Counseling was defined as any information or advice given about any contraceptive method during the woman's clinic visit. A missed opportunity was defined as a woman’s clinic visit at which a staff member at the health facility did not provide any counseling. When counseling was provided, quality of counseling was measured by asking the woman whether health staff asked about her concerns on family planning, helped her to find solutions to her concerns, offered her information about how different family planning methods work, or explained side-effects or problems she might have with any method. A health concern about a family planning method was defined as any perceived undesirable health effect. Accumulated facility visits were defined as the number of visits to health facilities made by interviewed women between January 1 and December 31, 2016. Accumulated missed opportunities were defined as the total number of accumulated facility visits at which health staff did not provide any family planning counseling on the day of that visit.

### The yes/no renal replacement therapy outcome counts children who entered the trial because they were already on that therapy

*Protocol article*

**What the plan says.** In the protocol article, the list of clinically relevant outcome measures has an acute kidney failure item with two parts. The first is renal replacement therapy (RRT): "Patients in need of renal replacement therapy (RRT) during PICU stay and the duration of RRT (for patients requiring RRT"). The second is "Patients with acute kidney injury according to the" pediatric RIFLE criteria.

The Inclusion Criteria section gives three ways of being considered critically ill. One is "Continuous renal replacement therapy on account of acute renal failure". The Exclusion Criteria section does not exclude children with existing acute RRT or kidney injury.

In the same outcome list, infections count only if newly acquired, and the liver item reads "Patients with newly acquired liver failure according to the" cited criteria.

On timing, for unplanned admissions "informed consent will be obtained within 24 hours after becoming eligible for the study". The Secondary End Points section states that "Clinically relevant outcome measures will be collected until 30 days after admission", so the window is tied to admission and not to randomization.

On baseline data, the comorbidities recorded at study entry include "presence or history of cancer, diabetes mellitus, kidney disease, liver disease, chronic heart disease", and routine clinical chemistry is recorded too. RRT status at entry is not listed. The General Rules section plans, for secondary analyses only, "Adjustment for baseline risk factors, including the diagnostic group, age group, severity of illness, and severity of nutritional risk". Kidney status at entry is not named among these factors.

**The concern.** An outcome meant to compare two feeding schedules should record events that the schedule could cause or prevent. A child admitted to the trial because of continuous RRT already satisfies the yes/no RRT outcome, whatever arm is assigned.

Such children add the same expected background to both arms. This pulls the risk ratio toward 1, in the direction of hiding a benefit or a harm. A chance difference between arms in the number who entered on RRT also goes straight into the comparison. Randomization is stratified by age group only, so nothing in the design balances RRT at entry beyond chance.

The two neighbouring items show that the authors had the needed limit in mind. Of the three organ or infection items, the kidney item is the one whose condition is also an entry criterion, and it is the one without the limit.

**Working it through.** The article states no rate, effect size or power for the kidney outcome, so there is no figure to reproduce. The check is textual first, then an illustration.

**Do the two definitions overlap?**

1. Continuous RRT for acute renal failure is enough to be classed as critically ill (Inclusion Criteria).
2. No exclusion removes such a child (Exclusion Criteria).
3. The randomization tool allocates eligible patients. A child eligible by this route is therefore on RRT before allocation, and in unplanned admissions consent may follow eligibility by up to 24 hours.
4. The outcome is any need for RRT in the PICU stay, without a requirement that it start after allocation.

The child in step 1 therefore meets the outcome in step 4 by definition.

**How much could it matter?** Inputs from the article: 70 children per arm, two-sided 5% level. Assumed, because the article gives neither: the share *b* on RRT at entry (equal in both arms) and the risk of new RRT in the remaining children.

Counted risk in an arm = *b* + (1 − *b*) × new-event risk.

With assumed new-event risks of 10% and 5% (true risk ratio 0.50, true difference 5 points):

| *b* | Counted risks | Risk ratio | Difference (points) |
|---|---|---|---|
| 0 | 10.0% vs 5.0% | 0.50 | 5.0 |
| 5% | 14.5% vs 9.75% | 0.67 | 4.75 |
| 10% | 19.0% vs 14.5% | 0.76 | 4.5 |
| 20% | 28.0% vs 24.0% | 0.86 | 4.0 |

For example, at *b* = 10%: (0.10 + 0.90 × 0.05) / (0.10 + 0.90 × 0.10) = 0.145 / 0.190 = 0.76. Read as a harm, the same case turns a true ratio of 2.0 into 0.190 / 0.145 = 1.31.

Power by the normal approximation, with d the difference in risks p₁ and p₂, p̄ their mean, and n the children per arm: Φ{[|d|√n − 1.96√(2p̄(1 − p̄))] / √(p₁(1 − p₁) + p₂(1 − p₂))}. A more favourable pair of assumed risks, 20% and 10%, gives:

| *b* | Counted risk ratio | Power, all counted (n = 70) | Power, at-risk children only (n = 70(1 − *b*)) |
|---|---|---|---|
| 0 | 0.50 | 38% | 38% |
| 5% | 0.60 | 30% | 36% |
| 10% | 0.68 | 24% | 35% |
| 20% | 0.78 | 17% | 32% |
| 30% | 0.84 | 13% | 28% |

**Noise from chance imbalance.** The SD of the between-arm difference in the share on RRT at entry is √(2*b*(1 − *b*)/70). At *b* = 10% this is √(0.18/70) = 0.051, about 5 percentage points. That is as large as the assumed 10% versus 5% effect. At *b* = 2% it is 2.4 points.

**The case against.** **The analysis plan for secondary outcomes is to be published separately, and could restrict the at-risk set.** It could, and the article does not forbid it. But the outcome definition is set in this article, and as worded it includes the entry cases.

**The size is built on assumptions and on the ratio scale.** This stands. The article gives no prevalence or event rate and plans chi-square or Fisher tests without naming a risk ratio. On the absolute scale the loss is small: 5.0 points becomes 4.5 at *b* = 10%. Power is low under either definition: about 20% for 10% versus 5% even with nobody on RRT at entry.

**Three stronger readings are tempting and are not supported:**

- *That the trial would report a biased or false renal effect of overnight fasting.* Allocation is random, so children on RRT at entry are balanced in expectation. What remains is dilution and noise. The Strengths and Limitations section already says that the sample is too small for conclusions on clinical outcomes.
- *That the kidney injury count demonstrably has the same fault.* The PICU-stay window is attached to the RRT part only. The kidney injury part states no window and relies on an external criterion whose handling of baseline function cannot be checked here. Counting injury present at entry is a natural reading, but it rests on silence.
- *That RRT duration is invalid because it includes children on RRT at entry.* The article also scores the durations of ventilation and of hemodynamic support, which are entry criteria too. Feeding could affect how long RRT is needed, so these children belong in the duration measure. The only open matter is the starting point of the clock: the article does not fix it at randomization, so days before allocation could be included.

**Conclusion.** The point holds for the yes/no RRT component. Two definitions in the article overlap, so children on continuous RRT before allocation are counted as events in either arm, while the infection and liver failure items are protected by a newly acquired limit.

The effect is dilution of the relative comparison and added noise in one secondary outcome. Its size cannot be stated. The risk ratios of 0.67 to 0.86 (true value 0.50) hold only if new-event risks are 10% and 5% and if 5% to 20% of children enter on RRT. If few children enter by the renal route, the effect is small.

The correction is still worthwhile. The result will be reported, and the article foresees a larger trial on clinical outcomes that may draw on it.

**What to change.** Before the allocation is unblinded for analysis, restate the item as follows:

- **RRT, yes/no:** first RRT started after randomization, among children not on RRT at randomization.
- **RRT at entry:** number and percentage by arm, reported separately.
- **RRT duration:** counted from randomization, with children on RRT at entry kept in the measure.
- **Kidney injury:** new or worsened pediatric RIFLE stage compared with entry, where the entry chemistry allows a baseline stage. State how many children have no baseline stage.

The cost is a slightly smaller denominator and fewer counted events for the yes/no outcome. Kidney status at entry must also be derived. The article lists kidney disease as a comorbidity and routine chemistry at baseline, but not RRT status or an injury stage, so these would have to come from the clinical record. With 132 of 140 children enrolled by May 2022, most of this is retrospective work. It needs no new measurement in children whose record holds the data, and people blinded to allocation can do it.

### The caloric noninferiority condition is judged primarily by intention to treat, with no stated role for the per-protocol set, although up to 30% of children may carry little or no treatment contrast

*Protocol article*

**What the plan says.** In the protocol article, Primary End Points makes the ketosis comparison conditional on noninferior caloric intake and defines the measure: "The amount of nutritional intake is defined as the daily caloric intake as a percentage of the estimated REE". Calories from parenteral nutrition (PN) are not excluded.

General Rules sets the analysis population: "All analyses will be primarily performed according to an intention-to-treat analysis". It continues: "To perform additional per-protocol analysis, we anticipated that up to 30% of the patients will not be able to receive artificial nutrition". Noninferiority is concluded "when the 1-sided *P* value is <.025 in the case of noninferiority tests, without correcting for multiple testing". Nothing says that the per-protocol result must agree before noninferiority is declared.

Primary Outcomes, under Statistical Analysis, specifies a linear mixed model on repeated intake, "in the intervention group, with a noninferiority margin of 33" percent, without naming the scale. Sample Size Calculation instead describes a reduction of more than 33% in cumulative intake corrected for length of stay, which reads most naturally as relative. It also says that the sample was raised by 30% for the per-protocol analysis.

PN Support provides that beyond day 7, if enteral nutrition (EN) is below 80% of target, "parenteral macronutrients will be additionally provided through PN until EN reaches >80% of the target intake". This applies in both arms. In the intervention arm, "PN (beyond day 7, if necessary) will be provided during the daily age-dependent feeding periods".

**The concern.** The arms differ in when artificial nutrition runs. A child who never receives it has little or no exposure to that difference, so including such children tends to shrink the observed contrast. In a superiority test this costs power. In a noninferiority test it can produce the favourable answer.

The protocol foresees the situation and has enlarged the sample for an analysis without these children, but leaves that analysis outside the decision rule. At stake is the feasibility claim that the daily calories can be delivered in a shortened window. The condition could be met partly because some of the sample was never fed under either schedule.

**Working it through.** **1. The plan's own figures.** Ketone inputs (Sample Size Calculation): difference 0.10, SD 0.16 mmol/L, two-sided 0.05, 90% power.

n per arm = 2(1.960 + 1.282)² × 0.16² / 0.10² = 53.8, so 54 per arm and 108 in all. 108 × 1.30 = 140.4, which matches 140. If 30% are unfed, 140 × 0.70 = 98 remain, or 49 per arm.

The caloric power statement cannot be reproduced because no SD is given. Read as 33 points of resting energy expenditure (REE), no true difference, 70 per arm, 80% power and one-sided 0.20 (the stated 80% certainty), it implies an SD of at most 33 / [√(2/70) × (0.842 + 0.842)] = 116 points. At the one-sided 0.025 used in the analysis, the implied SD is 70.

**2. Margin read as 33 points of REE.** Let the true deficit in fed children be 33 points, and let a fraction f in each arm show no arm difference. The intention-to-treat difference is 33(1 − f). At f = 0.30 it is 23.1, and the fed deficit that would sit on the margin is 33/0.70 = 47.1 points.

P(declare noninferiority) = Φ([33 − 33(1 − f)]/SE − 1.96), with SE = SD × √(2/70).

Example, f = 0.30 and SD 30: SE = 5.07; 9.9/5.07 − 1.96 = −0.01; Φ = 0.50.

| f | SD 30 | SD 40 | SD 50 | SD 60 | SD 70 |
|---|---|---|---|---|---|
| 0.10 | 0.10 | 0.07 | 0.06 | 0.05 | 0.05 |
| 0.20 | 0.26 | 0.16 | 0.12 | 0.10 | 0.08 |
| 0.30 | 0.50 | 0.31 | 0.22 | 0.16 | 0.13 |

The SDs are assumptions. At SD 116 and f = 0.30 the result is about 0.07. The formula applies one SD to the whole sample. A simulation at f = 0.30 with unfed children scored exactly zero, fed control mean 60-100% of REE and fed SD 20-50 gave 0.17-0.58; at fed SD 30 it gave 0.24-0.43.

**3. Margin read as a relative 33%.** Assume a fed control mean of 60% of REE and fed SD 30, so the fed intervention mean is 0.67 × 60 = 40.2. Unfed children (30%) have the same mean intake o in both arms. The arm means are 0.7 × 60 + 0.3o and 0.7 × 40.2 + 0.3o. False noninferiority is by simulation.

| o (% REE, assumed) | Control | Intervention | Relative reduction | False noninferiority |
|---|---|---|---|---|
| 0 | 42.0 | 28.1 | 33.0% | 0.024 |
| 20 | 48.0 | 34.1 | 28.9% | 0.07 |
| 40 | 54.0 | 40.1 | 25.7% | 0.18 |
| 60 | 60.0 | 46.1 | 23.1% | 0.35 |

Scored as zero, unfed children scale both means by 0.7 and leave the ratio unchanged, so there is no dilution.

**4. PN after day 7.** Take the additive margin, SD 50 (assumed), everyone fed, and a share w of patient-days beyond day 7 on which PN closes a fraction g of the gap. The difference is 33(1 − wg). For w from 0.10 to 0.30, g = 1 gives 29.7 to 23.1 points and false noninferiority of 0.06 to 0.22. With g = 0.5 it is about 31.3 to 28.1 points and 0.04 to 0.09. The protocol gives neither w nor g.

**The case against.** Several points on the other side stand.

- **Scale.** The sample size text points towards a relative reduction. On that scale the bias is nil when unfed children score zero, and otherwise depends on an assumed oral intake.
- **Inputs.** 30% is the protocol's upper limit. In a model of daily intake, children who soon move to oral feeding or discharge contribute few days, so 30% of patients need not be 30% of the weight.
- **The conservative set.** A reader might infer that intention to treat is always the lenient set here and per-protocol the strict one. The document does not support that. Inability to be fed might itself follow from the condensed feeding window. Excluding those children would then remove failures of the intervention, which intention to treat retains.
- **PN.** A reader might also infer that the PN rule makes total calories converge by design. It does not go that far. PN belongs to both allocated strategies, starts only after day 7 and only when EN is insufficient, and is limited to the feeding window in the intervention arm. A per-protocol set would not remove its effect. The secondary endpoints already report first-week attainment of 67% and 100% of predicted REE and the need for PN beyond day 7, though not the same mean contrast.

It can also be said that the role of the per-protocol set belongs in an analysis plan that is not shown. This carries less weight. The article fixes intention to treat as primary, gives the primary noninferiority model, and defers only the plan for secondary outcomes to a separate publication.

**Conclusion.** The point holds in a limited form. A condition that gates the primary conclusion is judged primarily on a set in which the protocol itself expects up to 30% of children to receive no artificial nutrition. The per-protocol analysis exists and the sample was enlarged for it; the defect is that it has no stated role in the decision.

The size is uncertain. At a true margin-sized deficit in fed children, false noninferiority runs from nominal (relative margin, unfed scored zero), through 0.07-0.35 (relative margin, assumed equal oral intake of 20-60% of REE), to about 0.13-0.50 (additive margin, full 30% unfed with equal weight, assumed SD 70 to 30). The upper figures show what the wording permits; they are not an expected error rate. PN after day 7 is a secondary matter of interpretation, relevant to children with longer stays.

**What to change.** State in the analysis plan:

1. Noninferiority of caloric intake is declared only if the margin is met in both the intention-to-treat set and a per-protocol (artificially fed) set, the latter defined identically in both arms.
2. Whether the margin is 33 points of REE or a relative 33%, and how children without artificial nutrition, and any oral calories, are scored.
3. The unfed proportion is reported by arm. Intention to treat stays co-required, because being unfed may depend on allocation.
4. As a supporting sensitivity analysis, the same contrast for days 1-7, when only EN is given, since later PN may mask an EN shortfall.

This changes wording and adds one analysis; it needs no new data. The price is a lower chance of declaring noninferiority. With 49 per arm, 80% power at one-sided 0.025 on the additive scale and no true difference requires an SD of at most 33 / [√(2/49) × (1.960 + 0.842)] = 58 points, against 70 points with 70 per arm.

Data management and analysis

The team leader checked completeness and accuracy of completed paper-based questionnaires on the day of interview. Two data managers independently entered the questionnaire data into identical Excel sheets and compared using STATA version 13.1. Inconsistencies were validated with the original paper and corrected. Statistical analysis was also done using STATA.

Ethical considerations

Ethical clearance was obtained by the WHO Regional Office for the Western Pacific Ethics Review Committee on 12 January 2017, and the National Ethics Committee in the Philippine Council for Health Research and Development of the Department of Science and Technology on 1 February 2017. All women were asked for informed consent. Participants were informed of their right to refuse participation in the study, or not answer specific questions should they assent to participation and were assured of the confidentiality of the collected information. All interviews were conducted in private settings and unique identifiers were used to maintain anonymity. All paper copies are maintained in a locked file cabinet.